Shittu visits AfriOne, promises FG’s patronage of local technology firms
The Nigerian government is working to discourage the country’s technology market from becoming a dumping ground for inferior overseas products and ensure local tech companies are strengthened, Nigeria’s minister of communication and technology Adebayo Shittu said on Tuesday.
“We will prevent, or at least, discourage the continuing practice of making Nigeria a dumping ground for all kinds of products and services,” Shittu said during a facility tour of AfriOne’s state-of-the-art laptop and mobile devices factory in Lagos.
Incorporated in Nigeria in 2016, AfriOne’s aim of playing a big role in Africa’s mobile assembly market saw it launch its factory in Lagos, Nigeria’s economic hub, on April 21.
Sitting on 20,000 square feet of land, the factory has the capacity to produce 300,000 devices monthly.
Already among the companies selected to supply devices to be used by beneficiaries of the Nigerian government’s N-Power Volunteer Scheme, the minister said local firms such as AfriOne deserve to be protected from undue industry competition.
“I have visited factories like this overseas. So When I see something like this in Nigeria, I want to put my full weight behind it and to ensure we promote it so that government would take it as its own project,” Shittu said.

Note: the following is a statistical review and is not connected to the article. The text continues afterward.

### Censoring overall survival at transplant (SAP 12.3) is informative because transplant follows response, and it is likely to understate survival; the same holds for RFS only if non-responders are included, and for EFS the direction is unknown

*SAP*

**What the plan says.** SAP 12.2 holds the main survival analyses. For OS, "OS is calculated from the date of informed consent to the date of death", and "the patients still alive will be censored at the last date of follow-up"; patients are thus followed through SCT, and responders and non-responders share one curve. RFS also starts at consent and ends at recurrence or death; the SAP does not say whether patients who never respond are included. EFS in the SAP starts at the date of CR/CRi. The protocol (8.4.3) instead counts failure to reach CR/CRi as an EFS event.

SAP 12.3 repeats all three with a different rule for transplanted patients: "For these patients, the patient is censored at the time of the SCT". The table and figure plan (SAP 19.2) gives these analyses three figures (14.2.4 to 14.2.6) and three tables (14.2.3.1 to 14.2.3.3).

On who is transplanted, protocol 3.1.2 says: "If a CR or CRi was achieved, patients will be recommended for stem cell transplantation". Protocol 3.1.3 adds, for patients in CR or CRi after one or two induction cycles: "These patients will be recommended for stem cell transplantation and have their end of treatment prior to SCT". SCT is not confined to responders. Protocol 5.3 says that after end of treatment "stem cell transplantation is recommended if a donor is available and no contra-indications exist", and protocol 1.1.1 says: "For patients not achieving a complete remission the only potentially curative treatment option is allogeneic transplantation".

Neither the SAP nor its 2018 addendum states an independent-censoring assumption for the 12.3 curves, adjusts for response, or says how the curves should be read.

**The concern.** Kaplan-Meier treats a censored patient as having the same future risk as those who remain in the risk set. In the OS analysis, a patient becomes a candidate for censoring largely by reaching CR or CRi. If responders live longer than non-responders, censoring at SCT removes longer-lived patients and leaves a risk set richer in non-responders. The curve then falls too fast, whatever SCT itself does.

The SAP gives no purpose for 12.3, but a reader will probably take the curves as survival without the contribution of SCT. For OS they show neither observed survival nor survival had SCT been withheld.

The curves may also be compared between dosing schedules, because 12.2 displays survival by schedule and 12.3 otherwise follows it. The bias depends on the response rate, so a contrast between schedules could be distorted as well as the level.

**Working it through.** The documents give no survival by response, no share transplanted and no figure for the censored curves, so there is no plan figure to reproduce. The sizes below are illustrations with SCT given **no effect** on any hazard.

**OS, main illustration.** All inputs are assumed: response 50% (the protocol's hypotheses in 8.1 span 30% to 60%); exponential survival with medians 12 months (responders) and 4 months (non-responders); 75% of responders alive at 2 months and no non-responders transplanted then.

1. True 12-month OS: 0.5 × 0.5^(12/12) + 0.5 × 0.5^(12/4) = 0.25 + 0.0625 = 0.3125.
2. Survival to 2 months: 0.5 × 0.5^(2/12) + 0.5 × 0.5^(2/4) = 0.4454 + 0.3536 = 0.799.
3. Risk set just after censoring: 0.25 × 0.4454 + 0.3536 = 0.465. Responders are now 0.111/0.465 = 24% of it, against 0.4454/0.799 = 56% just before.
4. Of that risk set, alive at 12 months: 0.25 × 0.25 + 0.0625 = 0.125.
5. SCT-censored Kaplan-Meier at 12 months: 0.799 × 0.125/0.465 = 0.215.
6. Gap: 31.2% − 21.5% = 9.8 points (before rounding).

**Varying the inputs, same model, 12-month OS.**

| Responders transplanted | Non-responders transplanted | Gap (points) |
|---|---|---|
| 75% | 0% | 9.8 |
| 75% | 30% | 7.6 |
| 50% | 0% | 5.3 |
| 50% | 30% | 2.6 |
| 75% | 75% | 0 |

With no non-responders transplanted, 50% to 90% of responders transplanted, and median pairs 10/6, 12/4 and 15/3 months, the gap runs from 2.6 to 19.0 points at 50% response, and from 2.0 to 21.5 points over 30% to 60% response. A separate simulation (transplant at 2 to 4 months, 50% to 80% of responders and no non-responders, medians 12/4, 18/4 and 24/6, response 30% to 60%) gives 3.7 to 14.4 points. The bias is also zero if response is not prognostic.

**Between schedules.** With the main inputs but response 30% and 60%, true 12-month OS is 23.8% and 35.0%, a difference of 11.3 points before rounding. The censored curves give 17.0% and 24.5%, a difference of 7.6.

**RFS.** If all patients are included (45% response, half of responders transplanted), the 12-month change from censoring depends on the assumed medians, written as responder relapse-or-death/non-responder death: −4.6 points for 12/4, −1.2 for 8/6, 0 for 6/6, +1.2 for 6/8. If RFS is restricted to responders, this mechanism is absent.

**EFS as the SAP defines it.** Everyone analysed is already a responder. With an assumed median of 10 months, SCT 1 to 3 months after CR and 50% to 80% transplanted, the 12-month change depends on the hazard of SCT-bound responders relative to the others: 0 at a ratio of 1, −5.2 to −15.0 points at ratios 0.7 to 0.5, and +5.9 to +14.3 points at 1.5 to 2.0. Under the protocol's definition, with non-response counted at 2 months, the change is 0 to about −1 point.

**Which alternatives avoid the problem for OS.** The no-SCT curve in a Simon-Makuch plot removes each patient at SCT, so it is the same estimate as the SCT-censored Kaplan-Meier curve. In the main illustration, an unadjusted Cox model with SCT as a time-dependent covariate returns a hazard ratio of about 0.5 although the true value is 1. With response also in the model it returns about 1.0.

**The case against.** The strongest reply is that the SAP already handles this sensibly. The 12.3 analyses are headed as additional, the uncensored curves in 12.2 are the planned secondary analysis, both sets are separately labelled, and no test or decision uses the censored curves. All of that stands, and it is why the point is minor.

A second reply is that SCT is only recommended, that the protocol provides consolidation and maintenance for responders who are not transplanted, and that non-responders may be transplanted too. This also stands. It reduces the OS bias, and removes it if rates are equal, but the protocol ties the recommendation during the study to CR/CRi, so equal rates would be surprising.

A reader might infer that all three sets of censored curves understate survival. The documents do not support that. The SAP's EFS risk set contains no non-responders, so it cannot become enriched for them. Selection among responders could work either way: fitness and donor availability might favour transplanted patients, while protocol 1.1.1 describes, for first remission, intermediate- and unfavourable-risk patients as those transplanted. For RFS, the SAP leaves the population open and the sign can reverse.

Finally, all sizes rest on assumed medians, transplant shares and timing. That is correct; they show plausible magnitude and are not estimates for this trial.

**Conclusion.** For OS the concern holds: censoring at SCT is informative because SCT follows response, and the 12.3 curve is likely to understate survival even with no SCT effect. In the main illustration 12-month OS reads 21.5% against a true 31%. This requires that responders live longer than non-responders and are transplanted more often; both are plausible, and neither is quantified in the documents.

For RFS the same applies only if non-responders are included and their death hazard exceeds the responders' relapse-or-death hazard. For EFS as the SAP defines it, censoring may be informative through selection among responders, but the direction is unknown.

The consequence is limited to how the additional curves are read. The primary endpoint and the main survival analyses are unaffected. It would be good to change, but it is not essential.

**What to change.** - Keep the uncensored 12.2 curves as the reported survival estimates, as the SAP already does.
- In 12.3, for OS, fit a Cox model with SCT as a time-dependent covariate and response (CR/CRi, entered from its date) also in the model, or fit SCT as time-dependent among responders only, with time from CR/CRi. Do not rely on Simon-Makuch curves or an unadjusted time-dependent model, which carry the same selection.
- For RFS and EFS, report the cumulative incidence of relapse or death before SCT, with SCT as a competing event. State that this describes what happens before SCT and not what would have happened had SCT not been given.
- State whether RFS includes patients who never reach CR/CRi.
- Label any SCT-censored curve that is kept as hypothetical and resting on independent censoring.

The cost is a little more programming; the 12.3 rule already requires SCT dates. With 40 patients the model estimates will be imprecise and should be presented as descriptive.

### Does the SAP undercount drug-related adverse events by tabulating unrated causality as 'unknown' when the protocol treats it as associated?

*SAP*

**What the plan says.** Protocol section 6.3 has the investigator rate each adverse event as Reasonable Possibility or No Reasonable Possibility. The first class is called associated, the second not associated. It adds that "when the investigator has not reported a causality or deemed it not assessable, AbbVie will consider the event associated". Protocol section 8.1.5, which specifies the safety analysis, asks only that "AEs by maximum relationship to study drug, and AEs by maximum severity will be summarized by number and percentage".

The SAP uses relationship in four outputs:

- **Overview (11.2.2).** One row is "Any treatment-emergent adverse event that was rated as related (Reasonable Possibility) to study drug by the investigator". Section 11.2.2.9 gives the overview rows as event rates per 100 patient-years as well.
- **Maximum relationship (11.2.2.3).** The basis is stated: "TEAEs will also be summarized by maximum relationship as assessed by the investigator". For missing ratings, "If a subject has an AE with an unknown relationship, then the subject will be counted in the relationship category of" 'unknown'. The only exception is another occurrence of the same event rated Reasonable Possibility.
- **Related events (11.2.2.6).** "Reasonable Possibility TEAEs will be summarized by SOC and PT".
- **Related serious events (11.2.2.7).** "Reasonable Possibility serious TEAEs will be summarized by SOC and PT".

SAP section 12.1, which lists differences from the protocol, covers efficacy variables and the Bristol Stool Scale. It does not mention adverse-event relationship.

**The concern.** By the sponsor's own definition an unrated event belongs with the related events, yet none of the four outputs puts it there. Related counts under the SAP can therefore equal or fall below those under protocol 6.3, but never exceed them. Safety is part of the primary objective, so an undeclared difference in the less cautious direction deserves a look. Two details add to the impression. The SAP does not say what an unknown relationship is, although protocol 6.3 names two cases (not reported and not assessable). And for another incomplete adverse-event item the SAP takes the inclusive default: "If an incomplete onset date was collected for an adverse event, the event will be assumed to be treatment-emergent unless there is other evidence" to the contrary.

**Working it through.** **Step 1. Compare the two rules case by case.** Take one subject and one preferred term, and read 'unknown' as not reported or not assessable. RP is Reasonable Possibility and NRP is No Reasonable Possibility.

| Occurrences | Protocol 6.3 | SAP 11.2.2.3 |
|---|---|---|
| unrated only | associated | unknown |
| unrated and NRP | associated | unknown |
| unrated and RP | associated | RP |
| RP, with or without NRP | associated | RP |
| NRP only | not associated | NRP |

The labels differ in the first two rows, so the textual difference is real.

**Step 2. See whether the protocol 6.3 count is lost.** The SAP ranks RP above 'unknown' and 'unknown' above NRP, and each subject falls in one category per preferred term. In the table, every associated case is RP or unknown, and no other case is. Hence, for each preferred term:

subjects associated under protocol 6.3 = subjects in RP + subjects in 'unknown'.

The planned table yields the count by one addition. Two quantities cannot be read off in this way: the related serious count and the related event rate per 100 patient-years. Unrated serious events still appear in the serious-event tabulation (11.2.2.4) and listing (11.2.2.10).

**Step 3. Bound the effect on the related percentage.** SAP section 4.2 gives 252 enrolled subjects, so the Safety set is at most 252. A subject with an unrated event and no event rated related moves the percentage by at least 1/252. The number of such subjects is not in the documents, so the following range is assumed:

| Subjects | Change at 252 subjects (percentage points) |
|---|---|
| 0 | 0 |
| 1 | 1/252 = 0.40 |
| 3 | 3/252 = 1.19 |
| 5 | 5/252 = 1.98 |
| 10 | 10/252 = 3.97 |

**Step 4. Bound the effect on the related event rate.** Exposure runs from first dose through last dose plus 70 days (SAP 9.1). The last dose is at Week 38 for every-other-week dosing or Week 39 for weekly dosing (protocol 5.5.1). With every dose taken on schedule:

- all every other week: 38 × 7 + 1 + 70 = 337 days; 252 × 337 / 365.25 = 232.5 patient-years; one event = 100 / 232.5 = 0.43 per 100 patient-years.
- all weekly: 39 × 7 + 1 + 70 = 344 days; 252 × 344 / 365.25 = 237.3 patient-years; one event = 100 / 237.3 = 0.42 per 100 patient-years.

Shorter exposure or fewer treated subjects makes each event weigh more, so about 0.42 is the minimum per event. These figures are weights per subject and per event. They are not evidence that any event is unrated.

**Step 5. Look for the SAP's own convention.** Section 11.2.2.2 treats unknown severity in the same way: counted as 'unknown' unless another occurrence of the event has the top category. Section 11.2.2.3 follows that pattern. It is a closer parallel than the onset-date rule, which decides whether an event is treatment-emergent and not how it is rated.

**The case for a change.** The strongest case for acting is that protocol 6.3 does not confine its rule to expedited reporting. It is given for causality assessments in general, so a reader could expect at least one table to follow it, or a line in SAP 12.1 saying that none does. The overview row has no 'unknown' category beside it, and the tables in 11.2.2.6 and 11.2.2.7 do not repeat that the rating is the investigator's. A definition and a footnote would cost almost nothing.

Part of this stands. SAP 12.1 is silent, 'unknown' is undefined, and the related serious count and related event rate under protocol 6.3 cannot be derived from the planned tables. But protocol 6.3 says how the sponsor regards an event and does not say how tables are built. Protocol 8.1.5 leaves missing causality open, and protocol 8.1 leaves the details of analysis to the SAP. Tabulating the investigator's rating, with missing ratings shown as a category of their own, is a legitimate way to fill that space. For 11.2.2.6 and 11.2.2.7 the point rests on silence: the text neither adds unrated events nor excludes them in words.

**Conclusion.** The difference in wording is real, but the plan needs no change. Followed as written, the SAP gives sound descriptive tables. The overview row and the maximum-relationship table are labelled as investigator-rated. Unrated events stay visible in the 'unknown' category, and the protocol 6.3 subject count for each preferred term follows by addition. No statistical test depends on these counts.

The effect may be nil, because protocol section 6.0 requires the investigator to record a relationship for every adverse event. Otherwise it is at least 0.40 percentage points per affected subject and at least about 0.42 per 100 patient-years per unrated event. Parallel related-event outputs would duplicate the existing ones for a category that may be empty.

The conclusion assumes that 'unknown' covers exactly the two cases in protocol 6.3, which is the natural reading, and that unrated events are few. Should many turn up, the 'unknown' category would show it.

The Nigerian government’s local content policy, Shittu said, is designed to favour indigenous companies. In addition, the minister said the federal government is in the process of establishing an ICT development bank that would help companies “create easy financing to develop their products and marketing strategies not only for the Nigerian and West African markets” but also for the African tech market.
He, however, said the government would only give tax rebates to companies who make a genuine case for it.
“If we have cases that are strong enough, certainly, the federal government would look at it,” he said.
Lekan Akinjide, AfriOne’s director of strategy and government relations, said the company’s products, which include laptops, tablets and mobile phones, can compete favourably with top players in the industry, especially with the added advantage of an indigenous end-to-end supply chain.
“It is the same quality, it is the same benchmark, it is the same testing that our products go through but with accessible servicing and repairs,” Akinjide said. “We have a team here…so in terms of repair works, and servicing, they are done locally.”
Sandeep Natu, AfriOne’s production director, who conducted the facility tour, insisted the company was already to create a viable economic cluster that would include suppliers of the different components it needs.
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